Navigation Menu+

A Day Pondering Death at the Oakland Cemetery

Posted on Jan 5, 2013 by in Her

The following is a piece I wrote for a class in my Master’s program. The class, while really inspiring and fun was called Grief, Loss, and Dying.  The assignment was as follows:


Finding/Creating Meaning Stories:  In this assignment, you should write a one-page story/poem that shows how you cope (or attempt to cope) with the loss and disruption inherent in the human condition. How do you put it all together for yourself? You should spend several hours in an activity/place/space during the week that brings (you hope will bring) you a sense of meaning, hope, peace, inspiration—something that is specific to you and helps you cope with the inevitable loss and disruption in the human condition. What you do is really up to you and I will ask your classmates to suspend judgment about what you choose (as will I). In class, you will turn in one typed page that describes your experience and reflections and be prepared to speak to the class briefly (5-10 minutes) about your experience

The following is a rough transcription (without direct ownership) of dialogue that I submitted.  Wanna play a fun game? Try to decide who said what in the dialogue below. My own mother failed miserably at guessing correctly.

A Day Pondering Death at the Oakland Cemetery

Atlanta, GA

Spring 2012

1M, 1F

It’s such a pretty day.

I love to wander cemeteries, is that weird?

If it’s weird then I’m weird.

While wandering around death, it’s nice you can hear life from the patio bar across the street.

The bar is called Six Feet Under.

Heh, appropriate.

All the Confederate dead are buried here from the Battle of Atlanta.

“Never forget.”  Never forget what? That these soldiers died fighting for an abhorrent system of oppression?

I gotta leave the South.

I like mausoleums; they’re my favorite.  They’re like little clubhouses for the dead.

Willie was a quiet man, but he was the first person to fly into Atlanta in an airplane. He shit his pants trying to land. Little known fact.

You come up with good stories. I like the voices you pick.

The interesting thing is, my voices would offend the dead, I sound like the guys that would have fixed their cars.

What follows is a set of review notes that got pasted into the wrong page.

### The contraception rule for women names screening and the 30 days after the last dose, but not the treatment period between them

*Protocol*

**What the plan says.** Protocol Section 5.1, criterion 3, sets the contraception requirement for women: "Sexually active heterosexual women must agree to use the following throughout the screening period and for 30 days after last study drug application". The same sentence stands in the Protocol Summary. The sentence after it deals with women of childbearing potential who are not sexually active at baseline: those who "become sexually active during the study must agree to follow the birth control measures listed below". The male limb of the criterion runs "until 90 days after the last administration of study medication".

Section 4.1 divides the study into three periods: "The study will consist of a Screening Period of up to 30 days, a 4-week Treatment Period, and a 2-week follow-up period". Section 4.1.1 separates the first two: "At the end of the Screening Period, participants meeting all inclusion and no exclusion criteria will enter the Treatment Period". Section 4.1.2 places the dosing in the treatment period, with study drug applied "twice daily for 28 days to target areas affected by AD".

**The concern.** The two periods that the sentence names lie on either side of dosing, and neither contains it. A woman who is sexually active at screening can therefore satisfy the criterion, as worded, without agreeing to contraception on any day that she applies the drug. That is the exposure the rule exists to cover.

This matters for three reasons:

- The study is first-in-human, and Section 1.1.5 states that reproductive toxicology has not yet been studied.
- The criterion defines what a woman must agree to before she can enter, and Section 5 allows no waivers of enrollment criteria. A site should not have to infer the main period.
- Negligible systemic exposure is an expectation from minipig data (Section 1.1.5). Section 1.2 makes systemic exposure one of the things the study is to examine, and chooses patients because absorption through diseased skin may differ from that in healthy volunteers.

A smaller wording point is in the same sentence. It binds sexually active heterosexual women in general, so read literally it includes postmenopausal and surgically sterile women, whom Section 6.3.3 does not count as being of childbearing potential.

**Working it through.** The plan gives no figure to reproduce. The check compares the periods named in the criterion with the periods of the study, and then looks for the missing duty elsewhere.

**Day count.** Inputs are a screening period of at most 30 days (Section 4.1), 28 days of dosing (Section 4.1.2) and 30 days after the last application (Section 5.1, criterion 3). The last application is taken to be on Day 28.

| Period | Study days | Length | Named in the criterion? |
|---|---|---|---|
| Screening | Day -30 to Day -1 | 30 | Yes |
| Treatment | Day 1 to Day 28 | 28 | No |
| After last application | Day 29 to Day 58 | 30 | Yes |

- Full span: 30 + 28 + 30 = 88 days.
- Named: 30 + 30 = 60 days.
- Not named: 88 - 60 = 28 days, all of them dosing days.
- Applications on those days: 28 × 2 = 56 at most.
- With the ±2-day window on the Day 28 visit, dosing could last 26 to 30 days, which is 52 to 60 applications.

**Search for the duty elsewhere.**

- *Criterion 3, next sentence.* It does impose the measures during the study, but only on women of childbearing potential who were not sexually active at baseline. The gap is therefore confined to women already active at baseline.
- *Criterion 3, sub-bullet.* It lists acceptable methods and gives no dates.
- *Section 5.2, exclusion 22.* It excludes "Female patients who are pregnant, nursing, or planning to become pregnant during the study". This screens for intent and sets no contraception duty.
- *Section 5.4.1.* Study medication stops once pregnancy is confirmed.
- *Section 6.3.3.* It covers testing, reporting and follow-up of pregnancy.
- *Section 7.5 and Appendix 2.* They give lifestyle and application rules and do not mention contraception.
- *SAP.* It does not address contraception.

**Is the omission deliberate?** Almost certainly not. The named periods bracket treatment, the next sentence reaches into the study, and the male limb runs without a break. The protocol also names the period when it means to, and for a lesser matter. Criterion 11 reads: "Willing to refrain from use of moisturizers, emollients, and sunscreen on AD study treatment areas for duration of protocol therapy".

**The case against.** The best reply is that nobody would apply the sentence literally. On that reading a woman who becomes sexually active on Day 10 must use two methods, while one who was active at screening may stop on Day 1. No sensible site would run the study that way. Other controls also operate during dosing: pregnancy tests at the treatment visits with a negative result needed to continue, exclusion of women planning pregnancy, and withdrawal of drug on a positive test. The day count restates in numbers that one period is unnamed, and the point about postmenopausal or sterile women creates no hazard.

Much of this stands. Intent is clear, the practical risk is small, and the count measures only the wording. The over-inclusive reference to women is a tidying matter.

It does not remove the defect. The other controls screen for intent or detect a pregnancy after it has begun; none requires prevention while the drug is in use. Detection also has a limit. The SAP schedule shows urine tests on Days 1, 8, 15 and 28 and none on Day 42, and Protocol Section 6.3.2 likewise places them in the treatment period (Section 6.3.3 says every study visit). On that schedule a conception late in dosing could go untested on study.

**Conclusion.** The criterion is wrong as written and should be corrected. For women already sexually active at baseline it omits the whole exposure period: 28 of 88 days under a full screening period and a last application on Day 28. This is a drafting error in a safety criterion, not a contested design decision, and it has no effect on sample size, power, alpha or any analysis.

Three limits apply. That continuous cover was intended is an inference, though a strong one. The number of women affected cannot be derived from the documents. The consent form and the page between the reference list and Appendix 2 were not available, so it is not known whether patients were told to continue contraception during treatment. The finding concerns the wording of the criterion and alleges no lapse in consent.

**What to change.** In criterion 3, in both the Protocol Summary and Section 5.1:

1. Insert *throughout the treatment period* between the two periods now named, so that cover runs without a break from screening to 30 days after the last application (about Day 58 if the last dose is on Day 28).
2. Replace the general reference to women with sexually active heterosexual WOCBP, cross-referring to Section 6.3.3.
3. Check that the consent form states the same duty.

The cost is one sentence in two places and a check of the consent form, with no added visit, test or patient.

Guess who is buried there.

Judging from the middle-aged ladies in Chico’s clothing, I’m going to go with Margaret Mitchell.

You win.

How come there aren’t rocks on the Jewish graves? Oh wait there’s one.

I think it’s interesting they’re segregated by which Temple they attended.

How come this section has such nice landscaping?

Dead people with money.

 

Trip. 

Trip.

 

We both tripped over those bricks at the same time.

You’re special.

You’re special.

He died exactly 90 years before I was born.

Interesting that’s the first date you found.

Why the lamb on a Jewish grave?

Because baby graves always get lambs, I don’t think it’s denominational.

Huh.

What?

This is a new headstone.  For a baby that lived one day, had no name, and died 80 years ago. What in the world is the story there?

I would want a huge monument to myself in a field. Just as a joke. Something that looks like a huge sea cucumber.

Sea cucumbers are gross.

That’s where the joke comes in.

She died young; it just says “Wife” and “Daughter.” Obviously, he’s not buried with her; he’s probably resting with his next wife. So who paid for this?

Her parents.

I think so too.

The Confederates did a lot of stuff wrong, but this statue they did right.

What a sad looking lion.

His testicles are a bit disconcerting.

Gross.

I want to be scattered in the Gulf of Mexico, remember that please.

Oh I don’t want anything like this at all.

They do tours here, I’m sure he’s a volunteer.

Nah, he just shows up and recruits people by looking official and then makes shit up.

Or that.

That woman looks totally drunk over there.

Well it’s always a crapshoot when you decide to trip balls and then wander a cemetery.

I’m looking for a guy’s name – they make better stories.

Why is everyone named “Annie?” There are like hundreds of Annie’s in here.

The dead will come out, tomorrow….

Really?

None of them can really make a sound – in the ground…

Very nice.

Oh, please get a picture of me next to this “Redwine” tombstone.  This is hilarious.

Wait, I really want to find this one, and I know it’s on this side. There it is.

What is that?

Yeah. This one always catches me off guard.

Is that a cd engraved on the headstone?

Yeah. I’m going to google him.

Who was he?

Famous for his headstone I guess.

He was young.

A lot of bad cocaine in the 90’s.

Is that a magnolia?

Yes.

That is the biggest magnolia tree I’ve ever seen.

You know I just don’t think I could ever drink out of a water fountain in a cemetery.

Embalming fluid.

If we act like we believe in the afterlife, why do we bother with all this grandeur for death?

That’s the question now isn’t it?

I don’t want to be the kind of person that says it too much, but sometimes it’s really hard not to say, “I love you,” when you say awesome things.

I love you too.

fin

(I got an A).